The captivity was devastating to Israel. During that time, they ceased to be a singing people (Psa 137:1-3). The mighty prophet Ezekiel, for example, was taken captive by Nebuchadnezzar, called to the prophetic office while in the captivity (Ezek 1:2-3), and apparently died in the 27th year of the captivity (Ezek 29:17). His wife died before him, taken by God, though she was the desire of Ezekiel’s eyes. God did not allow him to weep for her (Ezek 24:15-17). Detailed records are not provided of others who did not survive “the captivity.” However, that many did not is evident from the use of the word “remnant.”

         Through Jeremiah, God had promised Israel, “after seventy years be accomplished at Babylon I will visit you, and perform my good word toward you, in causing you to return to this place” (Jer 29:10). In 538 BC, under the direction of king Cyrus, 42,370 “children of the province” returned to their own cities (Ezra 2:1,64). This was about twenty-three years before the conclusion of the captivity (586-516 BC) – a sort of pledge of the sure fulfillment of Jeremiah’s promise.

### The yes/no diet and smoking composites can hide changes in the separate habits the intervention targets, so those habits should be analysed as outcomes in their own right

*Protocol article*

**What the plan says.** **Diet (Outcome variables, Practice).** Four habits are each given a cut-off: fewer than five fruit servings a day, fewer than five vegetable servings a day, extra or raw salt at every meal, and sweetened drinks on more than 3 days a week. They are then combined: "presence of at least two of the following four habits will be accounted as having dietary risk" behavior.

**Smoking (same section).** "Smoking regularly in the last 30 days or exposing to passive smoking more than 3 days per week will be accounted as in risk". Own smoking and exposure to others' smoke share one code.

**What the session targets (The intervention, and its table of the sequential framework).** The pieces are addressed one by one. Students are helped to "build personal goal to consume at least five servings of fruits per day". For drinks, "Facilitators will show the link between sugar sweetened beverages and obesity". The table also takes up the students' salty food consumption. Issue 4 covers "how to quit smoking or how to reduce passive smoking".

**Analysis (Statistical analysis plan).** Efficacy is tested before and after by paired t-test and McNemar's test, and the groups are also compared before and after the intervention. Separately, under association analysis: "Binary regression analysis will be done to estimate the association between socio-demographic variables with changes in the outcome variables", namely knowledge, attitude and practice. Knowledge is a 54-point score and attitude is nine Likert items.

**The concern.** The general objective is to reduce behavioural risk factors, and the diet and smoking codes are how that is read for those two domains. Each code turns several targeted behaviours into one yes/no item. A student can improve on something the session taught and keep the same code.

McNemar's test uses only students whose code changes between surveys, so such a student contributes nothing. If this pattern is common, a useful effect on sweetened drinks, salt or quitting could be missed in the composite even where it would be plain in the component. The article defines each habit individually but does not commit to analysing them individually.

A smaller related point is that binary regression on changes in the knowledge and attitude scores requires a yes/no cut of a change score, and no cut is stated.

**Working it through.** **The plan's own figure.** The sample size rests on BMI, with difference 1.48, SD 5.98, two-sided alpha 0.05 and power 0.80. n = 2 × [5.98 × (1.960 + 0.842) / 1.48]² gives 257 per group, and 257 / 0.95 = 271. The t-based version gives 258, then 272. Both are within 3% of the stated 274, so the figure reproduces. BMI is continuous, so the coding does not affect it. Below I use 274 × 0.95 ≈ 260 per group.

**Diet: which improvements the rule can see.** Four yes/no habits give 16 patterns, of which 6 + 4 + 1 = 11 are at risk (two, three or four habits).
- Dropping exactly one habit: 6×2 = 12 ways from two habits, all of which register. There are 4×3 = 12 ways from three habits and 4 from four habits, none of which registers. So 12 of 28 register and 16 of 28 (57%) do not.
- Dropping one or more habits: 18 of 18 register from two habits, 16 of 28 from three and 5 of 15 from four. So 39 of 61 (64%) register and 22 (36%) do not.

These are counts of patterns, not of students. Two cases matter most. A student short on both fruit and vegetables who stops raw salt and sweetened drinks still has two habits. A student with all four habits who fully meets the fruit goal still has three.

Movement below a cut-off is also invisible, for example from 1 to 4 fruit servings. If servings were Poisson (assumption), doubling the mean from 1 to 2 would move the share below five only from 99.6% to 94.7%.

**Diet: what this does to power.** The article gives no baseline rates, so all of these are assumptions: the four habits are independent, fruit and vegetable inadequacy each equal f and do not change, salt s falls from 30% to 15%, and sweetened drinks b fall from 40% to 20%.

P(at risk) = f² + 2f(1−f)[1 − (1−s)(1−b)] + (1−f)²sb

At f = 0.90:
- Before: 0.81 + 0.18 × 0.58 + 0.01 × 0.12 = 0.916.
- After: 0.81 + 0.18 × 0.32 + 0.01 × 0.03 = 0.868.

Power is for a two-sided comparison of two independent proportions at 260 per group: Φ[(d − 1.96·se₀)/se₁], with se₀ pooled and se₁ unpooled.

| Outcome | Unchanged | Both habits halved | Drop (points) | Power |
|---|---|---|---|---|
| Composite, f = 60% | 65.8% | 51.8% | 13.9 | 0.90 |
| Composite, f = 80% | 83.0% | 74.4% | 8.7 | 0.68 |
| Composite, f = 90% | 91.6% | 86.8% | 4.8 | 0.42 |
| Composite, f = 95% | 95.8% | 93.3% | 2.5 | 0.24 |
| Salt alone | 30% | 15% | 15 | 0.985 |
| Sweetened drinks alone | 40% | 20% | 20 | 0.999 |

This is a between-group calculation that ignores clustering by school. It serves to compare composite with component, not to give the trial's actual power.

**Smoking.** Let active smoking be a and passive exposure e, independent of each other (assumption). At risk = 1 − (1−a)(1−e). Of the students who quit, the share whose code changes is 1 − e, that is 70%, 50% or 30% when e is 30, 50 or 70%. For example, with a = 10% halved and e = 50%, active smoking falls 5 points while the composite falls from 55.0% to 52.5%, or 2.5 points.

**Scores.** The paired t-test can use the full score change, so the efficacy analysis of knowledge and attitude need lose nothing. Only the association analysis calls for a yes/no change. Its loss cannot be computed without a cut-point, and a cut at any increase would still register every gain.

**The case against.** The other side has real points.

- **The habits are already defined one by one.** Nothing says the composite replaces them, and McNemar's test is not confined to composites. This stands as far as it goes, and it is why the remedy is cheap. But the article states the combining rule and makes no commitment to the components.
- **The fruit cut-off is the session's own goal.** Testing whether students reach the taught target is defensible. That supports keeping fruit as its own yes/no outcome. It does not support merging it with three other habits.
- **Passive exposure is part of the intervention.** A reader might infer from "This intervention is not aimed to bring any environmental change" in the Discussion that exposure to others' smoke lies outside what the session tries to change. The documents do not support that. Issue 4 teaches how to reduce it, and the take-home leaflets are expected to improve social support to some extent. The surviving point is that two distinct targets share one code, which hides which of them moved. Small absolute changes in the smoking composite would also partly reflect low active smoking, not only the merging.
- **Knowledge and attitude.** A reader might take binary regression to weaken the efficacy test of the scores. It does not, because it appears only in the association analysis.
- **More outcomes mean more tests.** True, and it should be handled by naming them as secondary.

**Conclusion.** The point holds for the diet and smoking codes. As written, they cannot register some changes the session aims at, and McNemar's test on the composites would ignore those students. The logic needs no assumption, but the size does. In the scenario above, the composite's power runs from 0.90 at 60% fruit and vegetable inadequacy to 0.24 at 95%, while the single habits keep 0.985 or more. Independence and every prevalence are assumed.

The history of the people returning from the Babylonian captivity is broken off from 516 BC until 458 BC, when Ezra returned to Jerusalem with around 1,800 Jews (Ezra 8:1-20). At that time Ezra found the Jews that were in their home land had intermingled with the heathen through marriage (Ezra 9). He called the people back to God, sparking a revival.

         In our text (around 445 BC), about thirteen years have passed since Ezra’s return, and over seventy years since the conclusion of “the captivity.” Nehemiah asks about those who remain in the homeland – “the remnant” who remained after the captivity was over.

         IN THE PROVINCE. The word “province” means region, and refers to the land from which Israel had been taken – the promised land. It was the region God had blessed, where His name had been placed, and where His people were to live. He had cast out the heathen from the land in order for the seed of Abraham to occupy it. It was where they belonged, and now some of them were in the land again. How were they doing?

         IN GREAT AFFLICTION. The report was, they “are in great affliction.” Other versions say “great distress,” NKJV and “great trouble.” NIV They were experiencing calamity, sorrow, and hurt. They were being harassed by the enemies, particularly the Samaritans (Ezra 4:10-16). The significance of this condition is noteworthy. These were the people of God. The chastisement they endured in the Babylonian captivity had come to an end. They were in their own land, and the foundations for the Temple had been laid. Yet, the people were “in great affliction. We should learn from this that recovery from chastisement is not always rapid. The effects of chastisement often remain with us for some time, even as it did with David (2 Sam 12:10) and Saul of Tarsus (Acts 9:16). Far better to do our utmost to avoid chastening. No chastening is pleasant while it is being administered (Heb 12:11), and often it yields sorrow after it is over.